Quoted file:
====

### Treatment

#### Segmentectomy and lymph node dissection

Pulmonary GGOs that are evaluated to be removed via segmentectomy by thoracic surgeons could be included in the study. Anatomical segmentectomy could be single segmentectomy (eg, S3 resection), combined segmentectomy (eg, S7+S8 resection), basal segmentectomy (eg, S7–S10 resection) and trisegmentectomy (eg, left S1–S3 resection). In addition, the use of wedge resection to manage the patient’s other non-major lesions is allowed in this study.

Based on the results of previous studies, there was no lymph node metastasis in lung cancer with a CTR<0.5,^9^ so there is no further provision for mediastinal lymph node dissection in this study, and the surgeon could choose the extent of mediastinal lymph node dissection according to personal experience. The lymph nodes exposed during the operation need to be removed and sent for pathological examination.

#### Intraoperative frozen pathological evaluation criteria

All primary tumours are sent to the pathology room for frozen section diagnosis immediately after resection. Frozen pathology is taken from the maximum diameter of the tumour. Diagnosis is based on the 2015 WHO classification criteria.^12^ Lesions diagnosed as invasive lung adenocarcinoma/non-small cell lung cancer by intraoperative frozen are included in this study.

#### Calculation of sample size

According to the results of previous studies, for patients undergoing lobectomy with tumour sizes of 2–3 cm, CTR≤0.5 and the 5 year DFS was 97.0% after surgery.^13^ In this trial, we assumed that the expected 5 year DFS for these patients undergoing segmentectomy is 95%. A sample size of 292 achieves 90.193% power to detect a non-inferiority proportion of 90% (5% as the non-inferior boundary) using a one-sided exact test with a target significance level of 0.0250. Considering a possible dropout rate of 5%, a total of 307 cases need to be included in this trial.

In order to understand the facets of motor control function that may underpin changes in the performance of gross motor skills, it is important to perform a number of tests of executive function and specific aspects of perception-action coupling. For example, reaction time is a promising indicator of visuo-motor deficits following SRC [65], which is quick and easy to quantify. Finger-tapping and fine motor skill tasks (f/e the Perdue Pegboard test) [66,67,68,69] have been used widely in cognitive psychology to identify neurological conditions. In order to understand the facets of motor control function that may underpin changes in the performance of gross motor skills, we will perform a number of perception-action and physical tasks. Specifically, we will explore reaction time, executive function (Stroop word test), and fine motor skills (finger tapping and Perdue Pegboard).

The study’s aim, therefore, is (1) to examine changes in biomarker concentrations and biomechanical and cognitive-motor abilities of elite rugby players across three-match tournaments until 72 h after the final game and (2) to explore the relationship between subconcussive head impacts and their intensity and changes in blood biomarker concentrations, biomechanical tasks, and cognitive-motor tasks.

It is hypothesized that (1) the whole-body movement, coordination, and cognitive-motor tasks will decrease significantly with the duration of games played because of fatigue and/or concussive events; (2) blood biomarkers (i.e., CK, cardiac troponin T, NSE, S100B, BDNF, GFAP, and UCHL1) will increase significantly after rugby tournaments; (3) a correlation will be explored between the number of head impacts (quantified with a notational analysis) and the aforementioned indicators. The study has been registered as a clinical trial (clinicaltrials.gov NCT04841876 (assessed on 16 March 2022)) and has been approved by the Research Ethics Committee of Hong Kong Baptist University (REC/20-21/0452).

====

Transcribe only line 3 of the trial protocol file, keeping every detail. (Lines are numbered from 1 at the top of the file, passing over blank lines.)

Pulmonary GGOs that are evaluated to be removed via segmentectomy by thoracic surgeons could be included in the study. Anatomical segmentectomy could be single segmentectomy (eg, S3 resection), combined segmentectomy (eg, S7+S8 resection), basal segmentectomy (eg, S7–S10 resection) and trisegmentectomy (eg, left S1–S3 resection). In addition, the use of wedge resection to manage the patient’s other non-major lesions is allowed in this study.